How Will the 2016 Budget Affect UK Businesses?
During his Budget speech to Parliament last week, Chancellor of the Exchequer, George Osborne, unveiled a major shake-up of corporate taxes including lowering the main rate companies pay to less than half the rate levied on firms in the United States.
Among a slate of measures mixing stricter public spending targets, tax changes and popular policies – such as freezing fuel duties for the sixth year in a row and cash perks for schools – Mr. Osborne said he intends to lower the main rate of Corporation Tax in the U.K. to 17% by 2020, making the UK’s corporate tax rate the lowest in the G20. In the U.S., the federal government taxes corporate profits at 35%, with additional state taxes taking the effective rate closer to 40%.
Wednesday’s Budget speech comes ahead of a referendum on June 23 on whether the UK should remain in the European Union. Mr. Osborne and Prime Minister David Cameron want to see Britain continue its membership, saying that the trade, investment and jobs that flow from being part of the EU are critical to the UK economy.
With this in mind Mr. Osbourne also announced a tax break for the digital age, unveiling two new £1,000 allowances for ‘micro-entrepreneurs’ who use sites such as Airbnb to rent out rooms in their homes and eBay to sell items. He said at least 500,000 people would benefit and there would be no tax return forms to fill in.
Business rates will also be reformed from April 2017, meaning 600,000 small businesses will fall below the threshold. Half of all British companies will see rates fall or be abolished altogether, with Mr. Osborne claiming “a typical newsagents in Nuneaton will pay no business rates at all.”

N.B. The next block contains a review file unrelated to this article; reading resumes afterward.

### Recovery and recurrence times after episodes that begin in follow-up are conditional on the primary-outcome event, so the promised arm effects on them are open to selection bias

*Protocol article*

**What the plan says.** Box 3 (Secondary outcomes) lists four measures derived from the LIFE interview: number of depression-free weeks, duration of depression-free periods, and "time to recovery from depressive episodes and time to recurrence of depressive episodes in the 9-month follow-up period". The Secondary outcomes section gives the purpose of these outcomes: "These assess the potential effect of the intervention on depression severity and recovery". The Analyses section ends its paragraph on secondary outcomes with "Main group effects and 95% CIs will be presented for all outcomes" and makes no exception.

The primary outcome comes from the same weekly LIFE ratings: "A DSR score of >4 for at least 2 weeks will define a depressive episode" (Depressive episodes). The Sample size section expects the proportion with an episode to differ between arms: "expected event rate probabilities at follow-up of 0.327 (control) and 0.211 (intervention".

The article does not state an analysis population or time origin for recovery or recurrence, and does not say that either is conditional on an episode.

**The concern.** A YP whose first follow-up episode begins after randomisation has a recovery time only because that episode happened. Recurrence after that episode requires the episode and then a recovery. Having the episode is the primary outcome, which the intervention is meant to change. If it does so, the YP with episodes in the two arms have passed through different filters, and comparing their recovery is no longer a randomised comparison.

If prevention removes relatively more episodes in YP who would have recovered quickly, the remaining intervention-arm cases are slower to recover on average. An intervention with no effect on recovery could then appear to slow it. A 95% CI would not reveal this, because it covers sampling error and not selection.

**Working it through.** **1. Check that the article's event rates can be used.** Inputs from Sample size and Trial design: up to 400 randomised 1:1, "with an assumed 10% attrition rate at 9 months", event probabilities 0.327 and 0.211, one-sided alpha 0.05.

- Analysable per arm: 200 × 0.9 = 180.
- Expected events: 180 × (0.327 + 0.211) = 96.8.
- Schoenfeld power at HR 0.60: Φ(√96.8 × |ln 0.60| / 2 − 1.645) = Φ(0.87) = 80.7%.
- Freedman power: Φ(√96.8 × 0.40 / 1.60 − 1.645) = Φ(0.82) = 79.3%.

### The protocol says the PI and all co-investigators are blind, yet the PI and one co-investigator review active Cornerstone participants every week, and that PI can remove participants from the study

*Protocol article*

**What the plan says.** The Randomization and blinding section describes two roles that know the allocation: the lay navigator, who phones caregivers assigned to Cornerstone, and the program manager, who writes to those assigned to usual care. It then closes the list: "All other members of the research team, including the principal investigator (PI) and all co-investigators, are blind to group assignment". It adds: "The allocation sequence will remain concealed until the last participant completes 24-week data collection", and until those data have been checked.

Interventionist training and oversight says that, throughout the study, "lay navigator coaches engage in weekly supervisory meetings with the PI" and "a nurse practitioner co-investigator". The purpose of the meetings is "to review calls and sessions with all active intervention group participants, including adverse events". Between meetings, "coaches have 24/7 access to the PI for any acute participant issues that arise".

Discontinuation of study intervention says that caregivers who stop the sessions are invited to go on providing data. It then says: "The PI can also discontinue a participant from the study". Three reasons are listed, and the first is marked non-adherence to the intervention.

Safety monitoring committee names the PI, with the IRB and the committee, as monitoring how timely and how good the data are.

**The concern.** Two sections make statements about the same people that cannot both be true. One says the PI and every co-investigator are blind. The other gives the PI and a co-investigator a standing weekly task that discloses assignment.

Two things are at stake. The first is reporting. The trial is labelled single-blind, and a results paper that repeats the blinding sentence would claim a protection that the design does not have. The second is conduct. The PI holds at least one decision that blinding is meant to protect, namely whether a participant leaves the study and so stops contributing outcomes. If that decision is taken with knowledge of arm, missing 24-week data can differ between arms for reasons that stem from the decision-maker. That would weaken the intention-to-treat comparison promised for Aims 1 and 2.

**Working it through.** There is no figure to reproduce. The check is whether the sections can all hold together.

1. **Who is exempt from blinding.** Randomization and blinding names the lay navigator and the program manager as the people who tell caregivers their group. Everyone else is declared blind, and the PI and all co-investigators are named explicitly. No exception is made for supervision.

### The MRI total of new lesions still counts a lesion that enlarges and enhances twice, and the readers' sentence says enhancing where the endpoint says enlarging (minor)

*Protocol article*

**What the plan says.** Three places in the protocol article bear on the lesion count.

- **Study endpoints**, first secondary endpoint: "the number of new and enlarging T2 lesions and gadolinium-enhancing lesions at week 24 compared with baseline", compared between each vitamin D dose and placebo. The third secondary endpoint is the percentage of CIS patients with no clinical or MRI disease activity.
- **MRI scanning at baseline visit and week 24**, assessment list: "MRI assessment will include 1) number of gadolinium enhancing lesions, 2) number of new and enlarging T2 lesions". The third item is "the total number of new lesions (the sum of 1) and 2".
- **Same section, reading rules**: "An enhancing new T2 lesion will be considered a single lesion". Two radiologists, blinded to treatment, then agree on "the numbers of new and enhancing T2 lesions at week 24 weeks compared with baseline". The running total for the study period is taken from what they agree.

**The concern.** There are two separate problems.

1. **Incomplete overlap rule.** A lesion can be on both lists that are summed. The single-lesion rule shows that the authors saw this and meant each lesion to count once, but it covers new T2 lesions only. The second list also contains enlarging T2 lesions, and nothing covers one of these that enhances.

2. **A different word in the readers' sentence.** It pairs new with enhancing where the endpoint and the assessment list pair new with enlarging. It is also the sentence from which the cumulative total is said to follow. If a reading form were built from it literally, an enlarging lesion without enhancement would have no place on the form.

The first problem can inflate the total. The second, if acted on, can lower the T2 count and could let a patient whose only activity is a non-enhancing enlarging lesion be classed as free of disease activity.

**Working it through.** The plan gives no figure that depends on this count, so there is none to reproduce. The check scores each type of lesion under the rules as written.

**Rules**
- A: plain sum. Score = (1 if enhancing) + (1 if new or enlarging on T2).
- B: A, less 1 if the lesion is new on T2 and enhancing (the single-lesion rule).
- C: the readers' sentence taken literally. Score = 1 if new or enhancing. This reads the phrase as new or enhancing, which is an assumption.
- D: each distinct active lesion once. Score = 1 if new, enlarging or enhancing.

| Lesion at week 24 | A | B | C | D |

Also included in the Budget is the lowering of Capital Gains Tax (CGT). CGT is charged on the annual profit made from the sale of assets – such as a business, a second home or shares – if that total profit is greater than an individual’s current CGT allowance. That allowance currently stands at £11,100, and the tax as a whole brought in £5.6 billion to the government in the 2014-15 tax year. The new changes announced by the Chancellor will see the higher rate fall from 28% to 20% and the lower rate for basic taxpayers from 18% to 10%.
The 2016 Budget has entrepreneurs and business owners firmly in mind and some of the announcements made will, no doubt, be of particular interest to those considering an exit or growth strategy in the near future.
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